“Where you coming from?” he asked. I gave him a vague and wandering version of my itinerary. “Tennessee, huh?” he asked. “You ever been to Dollywood?”
“No, have you?”
“No. But I been to parties at Loretta Lynn’s place. You know she throws huge parties? She has a big place. I used to go to parties there all the time. They love me. You know, they love to talk to me.”
The man talked quickly and with a bit of a lisp. He seemed excited to have me in the truck. Company! Truck driving is lonely business. Every now and then he tossed directions at the driver, in Spanish. To the left! To the right! He was training the driver, he said, to drive a truck. This was his truck. The driver smiled at me again, warmly.
“Do you get paid extra to work on thanksgiving?” I asked the man on the bunk.
“Yeah, we get extra,” he said- excited, and then resigned, as if he’d really rather be eating with family. As if no amount of money, in the end, made it worthwhile. The way most truckers talk about their jobs. (“It’s a great job! Get to travel all the time!” pause. “Sure do miss my wife…”)
The man wanted to know what books I read.
“I love books.” he said. “I love to read.” I started to tell him but then just let him talk. I know my place. I was the therapist, and this truck was his couch. “I need inspiration.” he said.
“You’re bored!” I guessed. His eyes lit up.
“Yes!” He shrieked. “I’m bored.”
I wrote down the names of a few books people like to read, short simple books people find inspiring. Keep it simple.
“Get these books.” I said.
“What are they about?” He asked.
“Oh, you know, inspiration. People really like them. Follow your dreams and all that stuff.” He watched me, expectantly. “Well, basically they say that you should do the thing you really want to do, even if it means taking lots of risks and being poor and stuff. Because what else really is there?” His eyes were glowing like little coals in the back of the truck. He had been waiting all his life for this. Or something. “You know,” I said, “like me…” I took a drink of my water. “writing is what I love to do. So I make it my first priority. Even though right now I’m hitch-hiking because I’m broke, because I don’t like to work full-time because it keeps me from writing and it’s been too long since I worked last.” He was nodding enthusiastically. “If you don’t do the thing you want to do,” I added, “you’re no good to anybody. You just harbor all this anger and resentment inside yourself, and you’re sort of a drag on the world, your own personal bummersville. So really, you have nothing to lose.”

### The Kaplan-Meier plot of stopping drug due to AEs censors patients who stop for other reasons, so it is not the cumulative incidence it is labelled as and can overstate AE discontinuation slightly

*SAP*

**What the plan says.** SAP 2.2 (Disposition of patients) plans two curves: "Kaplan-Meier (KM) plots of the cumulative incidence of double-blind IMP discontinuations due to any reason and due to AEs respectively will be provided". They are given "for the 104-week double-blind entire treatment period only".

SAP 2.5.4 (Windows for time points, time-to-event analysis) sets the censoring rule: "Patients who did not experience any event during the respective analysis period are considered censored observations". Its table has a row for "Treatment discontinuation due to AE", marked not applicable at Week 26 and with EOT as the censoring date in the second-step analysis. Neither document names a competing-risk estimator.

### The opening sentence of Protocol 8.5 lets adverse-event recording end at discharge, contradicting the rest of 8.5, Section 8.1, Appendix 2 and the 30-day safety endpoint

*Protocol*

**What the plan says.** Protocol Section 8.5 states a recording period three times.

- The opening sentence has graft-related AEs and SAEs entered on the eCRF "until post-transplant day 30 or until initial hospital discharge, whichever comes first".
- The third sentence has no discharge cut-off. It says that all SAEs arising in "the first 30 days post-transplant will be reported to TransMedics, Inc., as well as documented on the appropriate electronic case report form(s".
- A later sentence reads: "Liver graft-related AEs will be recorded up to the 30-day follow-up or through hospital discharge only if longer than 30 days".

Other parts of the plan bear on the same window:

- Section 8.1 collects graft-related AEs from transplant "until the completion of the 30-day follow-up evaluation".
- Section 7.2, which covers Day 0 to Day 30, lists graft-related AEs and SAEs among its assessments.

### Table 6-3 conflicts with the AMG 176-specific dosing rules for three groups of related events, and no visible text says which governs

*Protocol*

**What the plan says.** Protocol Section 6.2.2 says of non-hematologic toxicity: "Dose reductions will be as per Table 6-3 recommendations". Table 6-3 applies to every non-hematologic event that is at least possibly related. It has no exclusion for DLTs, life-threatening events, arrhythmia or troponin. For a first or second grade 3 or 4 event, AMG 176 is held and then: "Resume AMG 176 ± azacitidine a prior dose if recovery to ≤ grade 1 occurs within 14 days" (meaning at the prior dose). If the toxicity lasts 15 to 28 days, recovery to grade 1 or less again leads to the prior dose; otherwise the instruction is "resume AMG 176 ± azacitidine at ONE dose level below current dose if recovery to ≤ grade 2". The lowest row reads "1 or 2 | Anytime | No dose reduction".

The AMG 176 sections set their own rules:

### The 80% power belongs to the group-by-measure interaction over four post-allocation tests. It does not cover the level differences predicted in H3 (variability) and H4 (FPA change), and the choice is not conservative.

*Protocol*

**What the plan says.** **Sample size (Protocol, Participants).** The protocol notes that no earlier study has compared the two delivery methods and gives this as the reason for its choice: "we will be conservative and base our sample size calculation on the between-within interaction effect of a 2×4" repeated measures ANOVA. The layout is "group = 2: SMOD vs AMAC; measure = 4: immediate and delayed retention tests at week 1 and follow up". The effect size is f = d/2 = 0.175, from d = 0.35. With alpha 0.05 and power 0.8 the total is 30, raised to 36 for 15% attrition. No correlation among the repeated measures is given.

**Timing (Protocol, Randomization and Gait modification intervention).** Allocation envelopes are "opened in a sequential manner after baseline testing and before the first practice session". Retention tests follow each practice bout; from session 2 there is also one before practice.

“Yes!” He cried, excited. Whoever said there was such a thing as a free ride? I thought. I pay my way with pep talks. The driver man smiled at me and nodded, as if he agreed completely with what I had said. He proly understood English perfectly, was just too shy to try and speak it.
“My girlfriend, she’s a writer.” Said the man on the bunk.
“Really?” I said.
“She’s a poet! She writes poetry! Mostly in Spanish.”
“Cool.” I said.
“She’s gonna make a book.” He said. “We were walking the other day, me and her and her kid, and we saw this coffee shop, and I said, why don’t we go inside? Get a cup of coffee?” I looked back at him, nodding. “And we went inside, and guess what there was?”
“What?” I asked.
“People reading poetry!” He said, grinning. “I tricked her!” He shook his head. “She saw that, she said- ‘this is pretty cool!’ She loved it! Next time, she’s gonna read her stuff!”
“And I bet there are enough Spanish speakers in El Paso,” I said, (he was from El Paso) “that she’ll have an audience for her stuff.”
“Oh yeah,” said the man. “It was a mix. People were reading poems in Spanish and English!”
“That’s great!” I said. “I hope she does it.”
We were nearing Phoenix. It was dark now, and raining again. I’d told them that I wanted dropped off at a truckstop just short of Phoenix, so as not to get stuck in a sprawling city without public transportation, everything fenced off, nowhere to sleep. They pulled off into a TA, a mess of bright lights in an expanse of darkness, phoenix still too far away to really see.